pollution and providing habitat for fish and wildlife.”
The new rule was applauded by many environmental groups,
including the Sierra Club. Michael Brune, executive director,
“No longer will the Supreme Court’s confusing decisions on the
issue allow dirty fossil fuel companies to threaten people’s health
by dumping toxins into our lakes, rivers, and streams.”
Still, plenty of people contend that the EPA and Army Corps have
contrived this new rule to continue their over-reach into streams
that should be beyond federal jurisdiction. House Speaker John
Boehner, R- Ohio, issued
this statement in response to the EPA’s release of the new
rule, sometimes called “WOTUS” for “waters of the U.S.”
“The administration’s decree to unilaterally expand federal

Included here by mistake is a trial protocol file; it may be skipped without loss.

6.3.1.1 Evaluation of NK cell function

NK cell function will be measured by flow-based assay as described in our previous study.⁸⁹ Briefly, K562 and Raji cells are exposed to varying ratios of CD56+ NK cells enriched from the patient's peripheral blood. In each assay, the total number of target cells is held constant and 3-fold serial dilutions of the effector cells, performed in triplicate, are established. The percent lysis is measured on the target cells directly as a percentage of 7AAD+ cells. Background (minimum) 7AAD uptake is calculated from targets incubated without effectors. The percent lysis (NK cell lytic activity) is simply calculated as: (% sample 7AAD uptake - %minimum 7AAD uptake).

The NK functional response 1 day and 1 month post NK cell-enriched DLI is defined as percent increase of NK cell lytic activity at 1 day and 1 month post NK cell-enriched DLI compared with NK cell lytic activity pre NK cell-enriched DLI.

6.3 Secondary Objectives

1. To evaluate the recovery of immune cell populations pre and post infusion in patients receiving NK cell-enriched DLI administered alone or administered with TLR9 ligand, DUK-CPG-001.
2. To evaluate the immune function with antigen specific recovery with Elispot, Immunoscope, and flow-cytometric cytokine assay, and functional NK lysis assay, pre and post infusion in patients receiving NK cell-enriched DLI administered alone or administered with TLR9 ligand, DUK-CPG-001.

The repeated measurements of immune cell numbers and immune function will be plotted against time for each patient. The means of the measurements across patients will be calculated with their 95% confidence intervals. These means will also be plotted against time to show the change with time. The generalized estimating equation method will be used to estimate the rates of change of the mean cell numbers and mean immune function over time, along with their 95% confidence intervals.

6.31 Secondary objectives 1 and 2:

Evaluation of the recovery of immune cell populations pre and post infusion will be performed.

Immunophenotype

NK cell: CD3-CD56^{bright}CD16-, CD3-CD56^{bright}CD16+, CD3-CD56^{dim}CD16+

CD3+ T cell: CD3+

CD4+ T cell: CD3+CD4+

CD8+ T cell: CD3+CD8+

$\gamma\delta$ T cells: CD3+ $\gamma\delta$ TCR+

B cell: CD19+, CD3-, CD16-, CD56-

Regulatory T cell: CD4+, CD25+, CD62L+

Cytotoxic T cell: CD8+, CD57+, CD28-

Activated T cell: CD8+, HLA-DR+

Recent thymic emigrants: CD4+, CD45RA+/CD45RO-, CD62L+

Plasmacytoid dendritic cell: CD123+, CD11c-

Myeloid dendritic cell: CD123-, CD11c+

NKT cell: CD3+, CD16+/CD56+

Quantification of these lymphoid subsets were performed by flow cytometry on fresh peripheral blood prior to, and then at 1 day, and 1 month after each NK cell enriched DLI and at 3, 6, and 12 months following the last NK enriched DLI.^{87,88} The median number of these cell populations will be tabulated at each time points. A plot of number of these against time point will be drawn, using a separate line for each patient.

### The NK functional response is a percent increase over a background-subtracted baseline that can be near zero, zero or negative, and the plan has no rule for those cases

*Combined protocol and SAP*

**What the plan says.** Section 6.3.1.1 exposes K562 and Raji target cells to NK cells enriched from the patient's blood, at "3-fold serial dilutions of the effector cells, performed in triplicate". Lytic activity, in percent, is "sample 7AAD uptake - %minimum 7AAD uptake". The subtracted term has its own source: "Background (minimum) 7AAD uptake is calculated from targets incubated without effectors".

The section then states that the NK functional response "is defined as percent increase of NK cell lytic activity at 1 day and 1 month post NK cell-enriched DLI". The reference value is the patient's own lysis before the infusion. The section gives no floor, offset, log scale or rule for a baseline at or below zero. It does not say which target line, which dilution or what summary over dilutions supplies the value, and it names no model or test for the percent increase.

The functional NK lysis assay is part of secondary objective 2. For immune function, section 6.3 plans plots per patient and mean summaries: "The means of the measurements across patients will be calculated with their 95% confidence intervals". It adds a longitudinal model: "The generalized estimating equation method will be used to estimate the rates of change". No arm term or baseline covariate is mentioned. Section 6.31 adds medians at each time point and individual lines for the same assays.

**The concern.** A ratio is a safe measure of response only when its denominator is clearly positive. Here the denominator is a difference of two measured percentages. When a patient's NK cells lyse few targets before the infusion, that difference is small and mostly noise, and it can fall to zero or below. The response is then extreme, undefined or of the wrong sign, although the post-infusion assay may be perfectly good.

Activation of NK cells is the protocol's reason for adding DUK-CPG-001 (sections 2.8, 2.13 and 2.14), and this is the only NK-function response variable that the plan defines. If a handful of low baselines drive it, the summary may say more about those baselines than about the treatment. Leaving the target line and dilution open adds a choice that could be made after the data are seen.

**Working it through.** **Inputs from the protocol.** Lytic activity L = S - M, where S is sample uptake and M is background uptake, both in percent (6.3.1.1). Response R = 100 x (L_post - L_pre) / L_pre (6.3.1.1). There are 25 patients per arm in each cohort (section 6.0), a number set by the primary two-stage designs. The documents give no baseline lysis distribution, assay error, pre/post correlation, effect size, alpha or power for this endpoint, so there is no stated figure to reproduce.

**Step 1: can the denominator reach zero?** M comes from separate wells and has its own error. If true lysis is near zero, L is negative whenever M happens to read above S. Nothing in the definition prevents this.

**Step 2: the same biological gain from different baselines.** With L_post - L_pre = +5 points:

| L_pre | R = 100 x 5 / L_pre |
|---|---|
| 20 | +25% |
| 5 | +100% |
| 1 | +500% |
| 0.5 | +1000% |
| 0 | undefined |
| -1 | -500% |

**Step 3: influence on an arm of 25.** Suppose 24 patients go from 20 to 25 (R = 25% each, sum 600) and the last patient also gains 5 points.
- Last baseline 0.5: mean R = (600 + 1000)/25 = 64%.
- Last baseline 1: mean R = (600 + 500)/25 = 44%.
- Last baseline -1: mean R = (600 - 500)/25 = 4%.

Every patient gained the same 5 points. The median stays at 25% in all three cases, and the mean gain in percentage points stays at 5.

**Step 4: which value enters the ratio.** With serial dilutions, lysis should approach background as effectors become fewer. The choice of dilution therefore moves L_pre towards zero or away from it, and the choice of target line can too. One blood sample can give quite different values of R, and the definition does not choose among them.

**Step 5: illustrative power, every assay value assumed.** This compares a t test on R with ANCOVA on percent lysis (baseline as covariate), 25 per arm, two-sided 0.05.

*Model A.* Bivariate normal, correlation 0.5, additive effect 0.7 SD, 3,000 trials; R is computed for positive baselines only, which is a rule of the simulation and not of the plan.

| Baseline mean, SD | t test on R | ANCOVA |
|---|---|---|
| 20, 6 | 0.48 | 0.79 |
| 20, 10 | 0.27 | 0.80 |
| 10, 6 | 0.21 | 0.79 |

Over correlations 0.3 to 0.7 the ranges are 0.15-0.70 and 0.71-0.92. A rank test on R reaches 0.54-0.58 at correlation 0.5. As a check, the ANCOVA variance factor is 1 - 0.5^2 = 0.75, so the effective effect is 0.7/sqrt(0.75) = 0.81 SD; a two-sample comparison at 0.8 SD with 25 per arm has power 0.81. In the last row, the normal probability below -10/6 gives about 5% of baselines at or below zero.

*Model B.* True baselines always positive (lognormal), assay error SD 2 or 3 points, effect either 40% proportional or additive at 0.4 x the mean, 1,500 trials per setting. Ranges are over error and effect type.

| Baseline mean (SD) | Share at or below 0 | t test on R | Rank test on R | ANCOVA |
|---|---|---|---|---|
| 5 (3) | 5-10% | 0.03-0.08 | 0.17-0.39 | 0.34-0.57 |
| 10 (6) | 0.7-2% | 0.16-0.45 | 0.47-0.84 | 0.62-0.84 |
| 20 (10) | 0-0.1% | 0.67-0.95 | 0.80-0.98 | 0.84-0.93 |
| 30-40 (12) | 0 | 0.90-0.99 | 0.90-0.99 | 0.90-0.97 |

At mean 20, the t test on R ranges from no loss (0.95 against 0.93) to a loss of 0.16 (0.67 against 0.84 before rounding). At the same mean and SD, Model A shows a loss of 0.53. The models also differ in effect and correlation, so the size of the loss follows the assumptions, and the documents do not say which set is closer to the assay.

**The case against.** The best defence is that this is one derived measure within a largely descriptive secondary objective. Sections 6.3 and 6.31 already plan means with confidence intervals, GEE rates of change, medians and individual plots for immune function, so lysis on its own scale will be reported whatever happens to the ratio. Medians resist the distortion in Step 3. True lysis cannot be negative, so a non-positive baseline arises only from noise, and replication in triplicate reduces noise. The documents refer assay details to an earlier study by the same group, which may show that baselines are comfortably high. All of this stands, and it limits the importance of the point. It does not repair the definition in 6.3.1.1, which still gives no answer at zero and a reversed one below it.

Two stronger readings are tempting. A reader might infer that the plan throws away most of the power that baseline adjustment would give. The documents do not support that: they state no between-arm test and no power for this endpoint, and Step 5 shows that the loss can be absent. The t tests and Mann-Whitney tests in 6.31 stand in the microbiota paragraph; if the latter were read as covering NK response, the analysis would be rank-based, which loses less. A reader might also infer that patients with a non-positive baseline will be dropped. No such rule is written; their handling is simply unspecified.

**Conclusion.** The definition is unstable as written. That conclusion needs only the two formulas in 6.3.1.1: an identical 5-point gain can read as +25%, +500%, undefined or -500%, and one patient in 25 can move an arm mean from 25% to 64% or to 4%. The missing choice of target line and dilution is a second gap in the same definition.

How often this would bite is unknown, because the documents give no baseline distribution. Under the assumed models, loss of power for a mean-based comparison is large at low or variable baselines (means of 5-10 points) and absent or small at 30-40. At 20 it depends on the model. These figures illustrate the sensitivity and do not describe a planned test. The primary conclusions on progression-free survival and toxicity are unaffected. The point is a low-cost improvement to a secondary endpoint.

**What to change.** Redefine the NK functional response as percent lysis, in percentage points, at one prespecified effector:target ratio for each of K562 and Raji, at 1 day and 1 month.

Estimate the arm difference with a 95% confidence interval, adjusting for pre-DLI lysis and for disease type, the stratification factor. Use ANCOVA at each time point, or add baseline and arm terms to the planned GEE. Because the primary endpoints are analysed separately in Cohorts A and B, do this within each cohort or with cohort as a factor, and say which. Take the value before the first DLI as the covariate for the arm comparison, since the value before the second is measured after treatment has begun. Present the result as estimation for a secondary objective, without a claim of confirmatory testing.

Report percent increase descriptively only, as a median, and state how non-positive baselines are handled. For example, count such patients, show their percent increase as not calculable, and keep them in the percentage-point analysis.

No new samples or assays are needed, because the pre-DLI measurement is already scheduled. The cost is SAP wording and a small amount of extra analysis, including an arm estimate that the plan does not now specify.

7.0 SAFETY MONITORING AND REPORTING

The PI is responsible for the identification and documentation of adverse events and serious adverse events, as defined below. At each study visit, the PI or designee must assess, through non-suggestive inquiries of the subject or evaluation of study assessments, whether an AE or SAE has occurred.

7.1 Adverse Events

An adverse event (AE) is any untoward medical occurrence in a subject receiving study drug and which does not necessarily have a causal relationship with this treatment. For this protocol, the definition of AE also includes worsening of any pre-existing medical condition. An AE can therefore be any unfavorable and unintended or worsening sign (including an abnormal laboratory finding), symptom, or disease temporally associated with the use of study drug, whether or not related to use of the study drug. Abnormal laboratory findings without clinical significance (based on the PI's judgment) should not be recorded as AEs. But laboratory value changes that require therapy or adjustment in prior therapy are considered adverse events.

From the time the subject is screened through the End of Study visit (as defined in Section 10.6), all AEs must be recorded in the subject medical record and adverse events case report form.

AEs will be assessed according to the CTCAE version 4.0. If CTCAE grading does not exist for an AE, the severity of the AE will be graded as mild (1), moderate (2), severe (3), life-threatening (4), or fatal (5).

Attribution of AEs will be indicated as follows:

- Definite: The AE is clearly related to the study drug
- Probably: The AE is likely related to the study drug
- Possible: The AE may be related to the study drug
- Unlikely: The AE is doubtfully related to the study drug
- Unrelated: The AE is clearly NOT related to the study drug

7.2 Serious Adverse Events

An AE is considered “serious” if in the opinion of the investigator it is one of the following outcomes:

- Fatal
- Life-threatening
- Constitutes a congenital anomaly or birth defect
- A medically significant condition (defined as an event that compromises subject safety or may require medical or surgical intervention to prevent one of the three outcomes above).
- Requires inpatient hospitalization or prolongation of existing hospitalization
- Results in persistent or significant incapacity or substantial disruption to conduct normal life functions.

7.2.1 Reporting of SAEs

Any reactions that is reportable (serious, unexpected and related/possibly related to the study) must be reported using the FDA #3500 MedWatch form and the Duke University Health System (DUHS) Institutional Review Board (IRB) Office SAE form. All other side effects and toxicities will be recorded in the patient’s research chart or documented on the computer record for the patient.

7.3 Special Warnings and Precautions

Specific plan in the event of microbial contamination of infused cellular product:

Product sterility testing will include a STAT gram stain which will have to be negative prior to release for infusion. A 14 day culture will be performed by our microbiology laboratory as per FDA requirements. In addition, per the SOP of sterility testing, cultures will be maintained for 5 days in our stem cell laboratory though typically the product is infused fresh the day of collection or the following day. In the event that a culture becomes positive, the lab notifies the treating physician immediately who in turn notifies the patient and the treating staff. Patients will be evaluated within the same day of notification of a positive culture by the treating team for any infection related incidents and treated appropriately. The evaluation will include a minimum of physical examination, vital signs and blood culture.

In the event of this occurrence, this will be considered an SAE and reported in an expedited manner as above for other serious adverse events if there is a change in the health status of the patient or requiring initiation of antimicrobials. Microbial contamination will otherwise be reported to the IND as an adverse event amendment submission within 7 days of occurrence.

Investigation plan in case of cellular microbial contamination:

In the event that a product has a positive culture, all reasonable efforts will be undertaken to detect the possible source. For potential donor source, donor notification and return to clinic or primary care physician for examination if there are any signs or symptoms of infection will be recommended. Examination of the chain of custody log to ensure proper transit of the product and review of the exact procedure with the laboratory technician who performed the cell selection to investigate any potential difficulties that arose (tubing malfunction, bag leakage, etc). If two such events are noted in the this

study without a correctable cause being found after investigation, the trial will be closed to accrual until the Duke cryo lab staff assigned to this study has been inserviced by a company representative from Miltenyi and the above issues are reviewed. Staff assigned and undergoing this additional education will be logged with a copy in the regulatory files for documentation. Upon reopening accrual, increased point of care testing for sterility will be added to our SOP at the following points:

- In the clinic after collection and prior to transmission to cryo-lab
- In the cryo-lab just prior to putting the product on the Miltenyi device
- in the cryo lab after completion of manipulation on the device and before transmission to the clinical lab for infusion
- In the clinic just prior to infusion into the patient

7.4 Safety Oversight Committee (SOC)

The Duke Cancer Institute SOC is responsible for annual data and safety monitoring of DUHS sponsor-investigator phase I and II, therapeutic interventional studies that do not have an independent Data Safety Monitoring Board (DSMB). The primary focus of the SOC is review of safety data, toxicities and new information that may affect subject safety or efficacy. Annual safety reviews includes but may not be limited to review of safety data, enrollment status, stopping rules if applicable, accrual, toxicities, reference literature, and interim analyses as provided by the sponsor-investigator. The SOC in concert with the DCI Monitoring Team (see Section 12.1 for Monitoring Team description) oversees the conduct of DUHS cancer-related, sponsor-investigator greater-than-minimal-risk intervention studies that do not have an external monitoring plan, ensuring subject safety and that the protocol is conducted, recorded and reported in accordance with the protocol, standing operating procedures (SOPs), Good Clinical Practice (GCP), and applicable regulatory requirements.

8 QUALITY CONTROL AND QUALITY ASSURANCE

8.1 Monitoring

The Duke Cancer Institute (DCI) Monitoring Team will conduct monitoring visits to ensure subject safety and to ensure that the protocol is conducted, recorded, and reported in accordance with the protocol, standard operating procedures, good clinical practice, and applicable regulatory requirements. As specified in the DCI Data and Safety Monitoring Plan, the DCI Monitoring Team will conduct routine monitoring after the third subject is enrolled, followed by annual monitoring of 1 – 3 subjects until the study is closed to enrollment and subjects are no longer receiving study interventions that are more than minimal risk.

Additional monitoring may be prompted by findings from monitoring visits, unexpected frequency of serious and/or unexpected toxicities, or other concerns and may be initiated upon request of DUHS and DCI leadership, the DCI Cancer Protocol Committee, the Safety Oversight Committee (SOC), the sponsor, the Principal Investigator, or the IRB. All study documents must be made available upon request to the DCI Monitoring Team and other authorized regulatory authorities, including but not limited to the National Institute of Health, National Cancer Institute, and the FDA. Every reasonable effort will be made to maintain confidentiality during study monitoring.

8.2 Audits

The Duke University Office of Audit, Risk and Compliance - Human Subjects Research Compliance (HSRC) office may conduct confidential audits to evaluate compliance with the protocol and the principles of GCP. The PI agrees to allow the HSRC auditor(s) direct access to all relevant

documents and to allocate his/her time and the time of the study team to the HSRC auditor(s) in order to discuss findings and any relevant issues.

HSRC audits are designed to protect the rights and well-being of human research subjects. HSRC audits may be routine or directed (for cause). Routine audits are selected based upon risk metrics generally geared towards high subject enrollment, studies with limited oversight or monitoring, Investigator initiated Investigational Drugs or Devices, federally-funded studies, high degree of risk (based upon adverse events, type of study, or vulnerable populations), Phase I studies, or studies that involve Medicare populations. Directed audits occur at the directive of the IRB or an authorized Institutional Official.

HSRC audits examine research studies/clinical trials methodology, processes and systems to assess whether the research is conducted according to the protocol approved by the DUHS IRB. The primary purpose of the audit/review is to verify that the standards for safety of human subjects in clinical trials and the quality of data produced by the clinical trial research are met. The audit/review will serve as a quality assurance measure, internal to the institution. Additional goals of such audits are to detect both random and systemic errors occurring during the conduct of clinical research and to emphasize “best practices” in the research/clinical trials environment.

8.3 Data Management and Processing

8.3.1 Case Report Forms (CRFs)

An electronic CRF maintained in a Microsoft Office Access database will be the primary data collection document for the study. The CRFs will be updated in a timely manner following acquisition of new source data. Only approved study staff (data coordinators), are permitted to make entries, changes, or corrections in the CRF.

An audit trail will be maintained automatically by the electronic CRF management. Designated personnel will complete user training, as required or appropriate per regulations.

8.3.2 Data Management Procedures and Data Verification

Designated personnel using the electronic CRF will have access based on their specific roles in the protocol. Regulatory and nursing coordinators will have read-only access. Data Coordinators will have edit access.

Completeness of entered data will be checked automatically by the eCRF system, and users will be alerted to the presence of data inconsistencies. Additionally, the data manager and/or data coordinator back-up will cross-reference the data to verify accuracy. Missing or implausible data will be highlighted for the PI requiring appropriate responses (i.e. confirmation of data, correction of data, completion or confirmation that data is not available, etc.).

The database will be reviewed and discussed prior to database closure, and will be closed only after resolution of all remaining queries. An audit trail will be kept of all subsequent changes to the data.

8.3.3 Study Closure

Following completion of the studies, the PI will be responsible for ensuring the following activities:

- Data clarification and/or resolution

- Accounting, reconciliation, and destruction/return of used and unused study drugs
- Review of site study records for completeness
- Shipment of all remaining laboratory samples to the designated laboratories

authority is a raw and tyrannical power grab that will crush jobs.
House members of both parties have joined more than 30 governors
and government leaders to reject EPA’s disastrous WOTUS rule. These
leaders know firsthand that the rule is being shoved down the
throats of hardworking people with no input and places landowners,
small businesses, farmers and manufacturers on the road to a
regulatory and economic hell.”
The House has already passed a bill, HB
1732, that would put the brakes on implementation of the new
rule and send the EPA back to the drawing board for new language.
As you could expect, the vote was mostly along party lines. If the
Senate approves the bill, it is likely to be vetoed by the
The new rule is scheduled to go into effect 60 days from its
publication in the Federal Register. For more details, visit the
EPA’s website “Clean
This year’s research project tracing the movements of Southern
Resident killer whales has ended after 96 days of tracking L-84, a
25-year-old male named Nyssa.
It was the longest period of tracking among the Southern